Why Does Your Cat Have a Flabby Belly?
If you’ve ever noticed a cat’s belly hanging down, you may have pondered why. You may have even been a little concerned, but don’t be as it’s completely natural.
If you’ve ever stood there asking “why does my cat have a flabby belly?” while you stare into the distance thinking you’ve been putting too much wet food into the cat bowl, we’ve got the answer right here for you. It’s called the primordial pouch and it isn’t necessarily linked to whether you have a fat cat or not.
In fact, it’s so harmless, it’s an extra layer of protection that us humans could probably do with as we only have the one life rather than our “mew-mew” friends who have nine!
Here at Hiputee, we don’t want to leave you hanging like a primordial pouch, yourself. So, here’s everything you need to know about your cat’s stomach hanging down:
Why Is Your Cat’s Stomach Hanging Down?
Ok, so we’ve already touched on this but, having a hanging belly can be for one of three reasons. For one, if your cat is pregnant, she’ll have a rather large belly to carry around her kittens.
Another reason would be if you really did leave too much to munch on in the cat bowl. However, the most common answer to this question is simply the primordial pouch.
To be able to identify the primordial pouch, it might help to hear how it’s most commonly referred to: a saggy bag, a primordial flap, an abdominal fold, a hanging tummy and a loose pouch. It typically hangs down from the mid-belly through to between the back legs and will sway when the cat walks.
Whereas a fat cat and a pregnant cat will look far more rotund and won’t carry the same ‘wobble’ when they walk. And, instead of feeling firm, a primordial pouch has been likened to feeling of a water balloon.
Does Every Cats Tummy Hang Down From their Belly?
Not every cat shares the same primordial pouch. For example, it’s more commonly seen in male cats than females, it’s often seen after a large cat has cut down the pounds and they also don’t typically appear until a cat has reached maturity.
While every cat has one, a primordial pouch cat breed may have a much more prominent pouch hanging down below.
Of course, there are other reasons that would link why a cat would have a more prominent hang than others, but some breeds have their special cat tummy hanging down more than others.
Here are some of the cat breeds more likely to have a prominent primordial pouch:
- Maine Coon
- Egyptian Mau
- Japanese Bobtail
- Pixie Bob
Also Read: Do Dogs Recognise By Sight Or Smell?
What is the Primordial Pouch on Cats for?
The primordial pouch is an evolutionary feature for all cats and kittens out there. It’s even a very prominent feature on your cat’s distant cousins in the wild. Yes, we mean the lions, the tigers, the leopards, the bobcats and all the other big cat breeds. Be sure to have a look next time you’re out on a safari! Luckily, it’s not just there for the sake of it, either.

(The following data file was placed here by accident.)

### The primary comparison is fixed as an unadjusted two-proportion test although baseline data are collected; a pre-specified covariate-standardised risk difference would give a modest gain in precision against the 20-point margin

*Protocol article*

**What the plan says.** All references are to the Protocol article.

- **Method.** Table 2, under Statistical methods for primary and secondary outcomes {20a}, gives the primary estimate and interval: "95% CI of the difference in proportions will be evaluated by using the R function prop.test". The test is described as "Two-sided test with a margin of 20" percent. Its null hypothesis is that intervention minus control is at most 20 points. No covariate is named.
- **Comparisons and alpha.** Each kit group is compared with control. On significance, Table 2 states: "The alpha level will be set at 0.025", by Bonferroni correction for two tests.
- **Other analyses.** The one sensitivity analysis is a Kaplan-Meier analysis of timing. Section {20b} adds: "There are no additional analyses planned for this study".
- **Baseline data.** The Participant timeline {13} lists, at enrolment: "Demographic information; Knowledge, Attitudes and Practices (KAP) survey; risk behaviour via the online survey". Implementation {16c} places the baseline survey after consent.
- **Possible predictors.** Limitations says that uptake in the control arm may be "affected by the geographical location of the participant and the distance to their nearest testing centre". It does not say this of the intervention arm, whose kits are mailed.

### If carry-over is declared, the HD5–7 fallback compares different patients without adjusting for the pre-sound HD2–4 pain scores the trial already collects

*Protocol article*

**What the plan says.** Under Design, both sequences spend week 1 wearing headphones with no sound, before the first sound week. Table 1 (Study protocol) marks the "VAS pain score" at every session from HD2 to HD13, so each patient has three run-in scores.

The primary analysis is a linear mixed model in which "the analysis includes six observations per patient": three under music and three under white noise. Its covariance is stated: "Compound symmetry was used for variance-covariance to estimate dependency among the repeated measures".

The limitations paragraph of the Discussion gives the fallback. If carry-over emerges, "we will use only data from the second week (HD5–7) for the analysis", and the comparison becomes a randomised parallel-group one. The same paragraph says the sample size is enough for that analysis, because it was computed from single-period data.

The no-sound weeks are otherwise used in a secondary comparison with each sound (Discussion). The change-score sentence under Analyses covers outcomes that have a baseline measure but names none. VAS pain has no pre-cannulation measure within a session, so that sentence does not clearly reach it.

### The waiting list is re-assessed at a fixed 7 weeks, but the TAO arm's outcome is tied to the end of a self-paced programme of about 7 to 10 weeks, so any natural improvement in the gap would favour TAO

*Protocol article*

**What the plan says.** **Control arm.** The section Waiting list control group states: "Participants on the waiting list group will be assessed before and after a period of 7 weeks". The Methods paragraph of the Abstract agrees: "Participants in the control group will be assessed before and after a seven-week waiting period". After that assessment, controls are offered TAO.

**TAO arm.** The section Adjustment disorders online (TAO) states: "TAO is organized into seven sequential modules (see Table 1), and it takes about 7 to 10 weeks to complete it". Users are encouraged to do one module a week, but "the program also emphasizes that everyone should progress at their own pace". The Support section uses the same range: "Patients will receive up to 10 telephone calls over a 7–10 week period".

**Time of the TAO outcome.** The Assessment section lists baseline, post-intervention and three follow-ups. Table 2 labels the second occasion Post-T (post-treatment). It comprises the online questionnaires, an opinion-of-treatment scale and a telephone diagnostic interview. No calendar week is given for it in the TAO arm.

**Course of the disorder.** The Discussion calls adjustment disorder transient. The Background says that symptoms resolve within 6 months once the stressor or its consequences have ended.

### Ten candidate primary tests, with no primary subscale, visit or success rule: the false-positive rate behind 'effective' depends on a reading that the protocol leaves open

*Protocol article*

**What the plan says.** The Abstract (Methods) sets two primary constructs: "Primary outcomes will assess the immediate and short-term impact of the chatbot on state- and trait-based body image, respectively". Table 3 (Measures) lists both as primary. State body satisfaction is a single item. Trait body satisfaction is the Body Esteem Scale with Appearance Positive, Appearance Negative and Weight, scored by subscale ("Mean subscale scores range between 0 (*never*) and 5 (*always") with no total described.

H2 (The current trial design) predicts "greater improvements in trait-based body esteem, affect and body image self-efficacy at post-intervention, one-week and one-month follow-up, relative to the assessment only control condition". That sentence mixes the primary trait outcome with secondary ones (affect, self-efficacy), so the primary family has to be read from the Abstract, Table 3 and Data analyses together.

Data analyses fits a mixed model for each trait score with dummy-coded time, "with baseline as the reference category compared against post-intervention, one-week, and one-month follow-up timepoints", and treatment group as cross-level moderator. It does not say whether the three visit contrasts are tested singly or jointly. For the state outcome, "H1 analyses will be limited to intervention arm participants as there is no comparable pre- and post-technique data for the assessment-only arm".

6 Reasons & Advantages To Your Cat’s Stomach Hanging Down:
When your cats play fight (or even get into a real fight) and begin to kick their belly in an effort to get the other cat off them, it’s called ‘bunny kicking’. Luckily, the primordial pouch is made of a thicker skin layer as well as a layer of fat to protect your cat’s organs.
When your cat is slightly bloated, they have the ability to store food in the abdominal fold to help avoid any unwanted throwing up. However, in these instances, the excess food can also be laid as fat when it becomes a regular eating habit.
In the same sense as storing food for temporary bloating, a primordial pouch cat evolved to store big dinners after a hunt without knowing when the next meal will come around. This is why you’ll see very prominent abdominal folds on a wild cast such as a lion.
Despite being more common in male cats, when a female cat has a little saggy belly, it does help with their route in pregnancy as the skin doesn’t need to stretch as far. It also hangs more after the litter has been born.
If you’ve ever noticed your cat to be like an accordion with the ability to go from a cute and small fluff ball saying “mew-mew” to a suddenly long fluff tube, it’s because they have the skin to allow it. This stretching ability also helps your cat get some fast pace when running off into the distance with long leaps.
The final benefit to having the primordial pouch on your cat is the insulation the extra skin and fatty layer provides. With this insulation, it makes it easier for our furry friends to stay warm in colder weather and heal after a cat fight.
And that concludes our info-fantastic introduction to the primordial pouch. If you do have any concerns with your cat and their primordial pouch, we advise taking them to the vet for a quick check-up.
While we have a lot of answers here at Hiputee, we’ll always recommend a visit to the vet in order to rule-out any illnesses, pregnancies, fat stores, parasites and so on because it’s always better to have a happy and healthy family member!